# sets an env var for node, up in azure
> npm install
# get all the modules locally, only needed if you are running locally
> copy con server.js
var GhostServer = require('./index');
# Ghost uses index.js, not server.js. Make a server.js.

Now, skip over this to the Configuring section. The --git switch above set up your remote git repo in Azure.

Getting Ghost from Source

Now, run these commands from the command line. Read carefully, and think. You can change Site Name, Location. You can confirm the git remote. Things with # are my comments, don't type them. Note the copy con. Don't like it? Use a text editor.

> git clone
> azure site create [Site Name] --location "West US" --git
# note that this line setups the "git remote add..." and you can confirm with "git remote show"
> azure site config add NODE_ENV=production
# sets an env var for node, up in azure
> npm install
# get all the modules locally
> grunt init
> grunt prod
#preps your CSS and JS
> copy con server.js
var GhostServer = require('./index');
# Ghost uses index.js, not server.js. Make a server.js.

At this point, you have a site running in Azure with nothing in it.

You currently have a local Git repo with a Git Remote pointing to Azure.

Configuring Ghost before you Deploy

Your cloned Ghost includes a config.example.js. I renamed it to config.js and made a few changes.

production: {
url: '',
mail: {
transport: 'SMTP',
options: {
auth: {
user: 'poop',
pass: 'alsopoop'
database: {
client: 'sqlite3',
connection: {
filename: path.join(__dirname, '/content/data/ghost.db')
debug: false
server: {
host: '',
port: process.env.PORT

Go to the production section, check your URL, your user/pass for mail (mine is invalid, I'll do it later), and check the port: section. Make it "process.env.PORT" which is what Azure uses to get the Port number.

Now open your .gitignore, comment out these lines. enabling you to check in these files and directories.

# /core/client/assets/css
# /core/built
# config.js

When you ran grunt prod earlier, it built files into /core/built, that's why we need that checked in.

NOTE: Of course, we are using Git for deployment. If you don't want to use Git, you can just FTP the files into Azure.


Now, add, commit, push.

> git add .
> git commit -m "hope this works"
> git push azure master

Azure (specifically the Kudu subsystem) will run npm install, so this deployment may take a while. You can watch it live in the Azure Portal if you like.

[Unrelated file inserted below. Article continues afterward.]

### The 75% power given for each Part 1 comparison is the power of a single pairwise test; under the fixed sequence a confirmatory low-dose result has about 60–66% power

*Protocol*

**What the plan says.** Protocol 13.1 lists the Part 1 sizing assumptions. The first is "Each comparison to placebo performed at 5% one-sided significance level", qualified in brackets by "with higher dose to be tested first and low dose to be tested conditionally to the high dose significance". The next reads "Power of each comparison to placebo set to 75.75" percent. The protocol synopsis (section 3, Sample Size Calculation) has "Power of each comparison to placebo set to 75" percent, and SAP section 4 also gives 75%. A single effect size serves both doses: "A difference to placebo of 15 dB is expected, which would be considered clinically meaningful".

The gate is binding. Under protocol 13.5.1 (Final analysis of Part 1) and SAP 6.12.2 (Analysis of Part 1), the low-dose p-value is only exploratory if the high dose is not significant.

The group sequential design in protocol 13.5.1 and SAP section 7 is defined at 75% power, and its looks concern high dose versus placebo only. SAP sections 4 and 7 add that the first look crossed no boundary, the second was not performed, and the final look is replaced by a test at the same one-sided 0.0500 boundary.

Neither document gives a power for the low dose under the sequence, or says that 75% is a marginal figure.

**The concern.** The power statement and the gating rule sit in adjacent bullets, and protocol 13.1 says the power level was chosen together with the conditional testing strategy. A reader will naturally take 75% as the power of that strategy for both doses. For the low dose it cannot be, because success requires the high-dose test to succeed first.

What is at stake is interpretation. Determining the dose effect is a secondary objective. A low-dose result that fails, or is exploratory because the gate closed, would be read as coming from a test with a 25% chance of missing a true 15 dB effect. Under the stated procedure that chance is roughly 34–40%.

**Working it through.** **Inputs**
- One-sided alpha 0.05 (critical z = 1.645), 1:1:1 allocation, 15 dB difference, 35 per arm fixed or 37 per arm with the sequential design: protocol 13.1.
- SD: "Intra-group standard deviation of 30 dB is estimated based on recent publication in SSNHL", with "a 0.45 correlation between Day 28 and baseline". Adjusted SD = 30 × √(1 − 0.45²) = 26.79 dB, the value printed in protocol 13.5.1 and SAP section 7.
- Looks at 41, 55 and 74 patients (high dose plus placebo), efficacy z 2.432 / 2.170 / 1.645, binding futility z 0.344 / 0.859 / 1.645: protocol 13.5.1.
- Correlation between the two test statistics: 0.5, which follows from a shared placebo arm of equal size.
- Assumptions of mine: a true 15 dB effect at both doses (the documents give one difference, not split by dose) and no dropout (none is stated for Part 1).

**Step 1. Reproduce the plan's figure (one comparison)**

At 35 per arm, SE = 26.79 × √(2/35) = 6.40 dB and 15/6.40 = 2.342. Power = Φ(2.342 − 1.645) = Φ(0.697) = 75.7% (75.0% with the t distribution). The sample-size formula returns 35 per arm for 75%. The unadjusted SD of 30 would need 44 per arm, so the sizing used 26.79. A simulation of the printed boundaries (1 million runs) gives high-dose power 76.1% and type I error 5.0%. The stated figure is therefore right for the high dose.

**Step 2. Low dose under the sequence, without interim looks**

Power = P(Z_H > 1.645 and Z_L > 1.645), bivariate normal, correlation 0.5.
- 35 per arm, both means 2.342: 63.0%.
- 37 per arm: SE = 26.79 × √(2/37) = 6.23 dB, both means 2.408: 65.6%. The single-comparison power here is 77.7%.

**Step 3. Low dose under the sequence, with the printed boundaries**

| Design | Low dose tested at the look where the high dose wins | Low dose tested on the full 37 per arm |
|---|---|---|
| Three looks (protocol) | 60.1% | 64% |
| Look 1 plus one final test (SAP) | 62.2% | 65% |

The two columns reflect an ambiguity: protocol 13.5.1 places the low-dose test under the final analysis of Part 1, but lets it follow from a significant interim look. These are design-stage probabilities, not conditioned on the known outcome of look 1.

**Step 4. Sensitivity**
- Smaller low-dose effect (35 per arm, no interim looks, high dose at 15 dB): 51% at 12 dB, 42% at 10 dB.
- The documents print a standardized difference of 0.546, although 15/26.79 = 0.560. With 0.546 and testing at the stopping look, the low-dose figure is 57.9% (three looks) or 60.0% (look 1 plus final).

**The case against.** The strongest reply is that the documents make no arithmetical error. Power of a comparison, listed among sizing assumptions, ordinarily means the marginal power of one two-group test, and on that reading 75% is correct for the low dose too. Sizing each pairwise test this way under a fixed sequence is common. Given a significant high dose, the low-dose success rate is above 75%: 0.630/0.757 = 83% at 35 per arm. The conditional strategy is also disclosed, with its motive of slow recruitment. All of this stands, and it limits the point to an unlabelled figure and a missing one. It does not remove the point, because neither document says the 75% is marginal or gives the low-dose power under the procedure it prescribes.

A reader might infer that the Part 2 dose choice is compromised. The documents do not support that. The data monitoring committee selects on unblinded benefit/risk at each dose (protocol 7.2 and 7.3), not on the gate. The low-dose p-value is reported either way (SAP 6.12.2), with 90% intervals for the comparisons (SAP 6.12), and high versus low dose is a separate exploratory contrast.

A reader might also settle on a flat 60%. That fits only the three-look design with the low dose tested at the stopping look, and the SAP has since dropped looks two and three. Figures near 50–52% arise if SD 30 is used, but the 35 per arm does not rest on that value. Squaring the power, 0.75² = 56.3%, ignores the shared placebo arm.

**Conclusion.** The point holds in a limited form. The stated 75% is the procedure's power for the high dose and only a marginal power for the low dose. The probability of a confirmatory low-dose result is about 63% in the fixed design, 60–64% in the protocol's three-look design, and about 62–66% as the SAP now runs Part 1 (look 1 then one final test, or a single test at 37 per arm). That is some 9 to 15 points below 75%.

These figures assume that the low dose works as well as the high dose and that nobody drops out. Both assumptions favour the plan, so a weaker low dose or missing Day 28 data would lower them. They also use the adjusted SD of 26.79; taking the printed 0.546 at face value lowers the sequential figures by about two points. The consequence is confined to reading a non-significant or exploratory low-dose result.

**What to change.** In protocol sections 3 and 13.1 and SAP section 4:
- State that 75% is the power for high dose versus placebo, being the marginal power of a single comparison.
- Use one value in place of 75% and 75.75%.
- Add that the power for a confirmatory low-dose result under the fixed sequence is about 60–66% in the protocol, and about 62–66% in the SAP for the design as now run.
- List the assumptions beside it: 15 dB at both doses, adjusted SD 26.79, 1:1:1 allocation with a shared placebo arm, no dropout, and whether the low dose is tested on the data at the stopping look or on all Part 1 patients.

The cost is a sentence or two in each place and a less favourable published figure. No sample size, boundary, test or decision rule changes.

There's my deployment in the Azure Portal

You can also look at deployments from the command line:

C:\Ghost>azure site deployment list hanselmanghost
info: Executing command site deployment list
+ Getting deployments
data: Time Commit id Status Author Message
data: ------------------- ---------- ------ --------------- ----------------
data: 2013-10-23 15:59:38 783746f6a1 Active Scott Hanselman adding server.js
info: site deployment list command OK

OK. It's deployed...except, today...there's a bug.

The Big Hack as of October 23rd...THIS HAS BEEN CLOSED AND MERGED!

Here's the hack/workaround. There's a node module called Express-HBS that is a handlebars template engine that supports partials. It has a caching bug, but there's been a Pull Request opened for express-hbs with the fix. As soon as that fix gets merged in, this whole workaround just goes away.

But, for now, you need to patch the express-hbs/lib/hbs.js with this version (link to RAW file)

How do you patch this in Azure? You can either FTP it, or use this super-secret Azure Kudu DebugConsole that is public but no one has noticed it yet.

Visit in your browser. The name and password are the same as your Git Deployment name and password.

Kudu DebugConsole

Navigate to site/wwwroot/node_modules/express-hbs/lib by clicking folders. Click the Edit button, which brings you to a live multiline textbox. Copy paste the patched hbs.js into the textbox, and click Save.

Once you've patched hbs.js, you're all good. Go hit and sign in.

My ghost blog works

Where are the images for my posts stored? They are right there on the file system where Ghost put them. Here's me remoted into the Azure WebSite with the Kudu Debug Console. There's the images.

Images in Ghost in the Azure Kudu Debug Console

You might not want to scale this website out to more than once instance, as you'll have file contention, but you could certainly scale it up. Since it does so little, I don't see Ghost having much trouble scaling to the average blog's traffic.

Myself, Jeremiah, and lots of other folks are going to work on getting Ghost up and running even easier. Once that hack is gone, there's about 2 or 3 steps could be removed and this will be really quite streamlined. I've got some ideas about using Custom Azure Websites Deployment Scripts to move the Grunt build steps into Azure. They would happen after the push. We'll see!

Have fun, I am! Also, check out, my new show where I learn Azure from the folks that built it...coming soon!

About Scott

Scott Hanselman is a former professor, former Chief Architect in finance, now speaker, consultant, father, diabetic, and Microsoft employee. I am a failed stand-up comic, a cornrower, and a book author.

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WebMatrix and node.js: The easiest way to get started with node on Windows

September 16, '11 Comments [24] Posted in IIS | nodejs | WebMatrix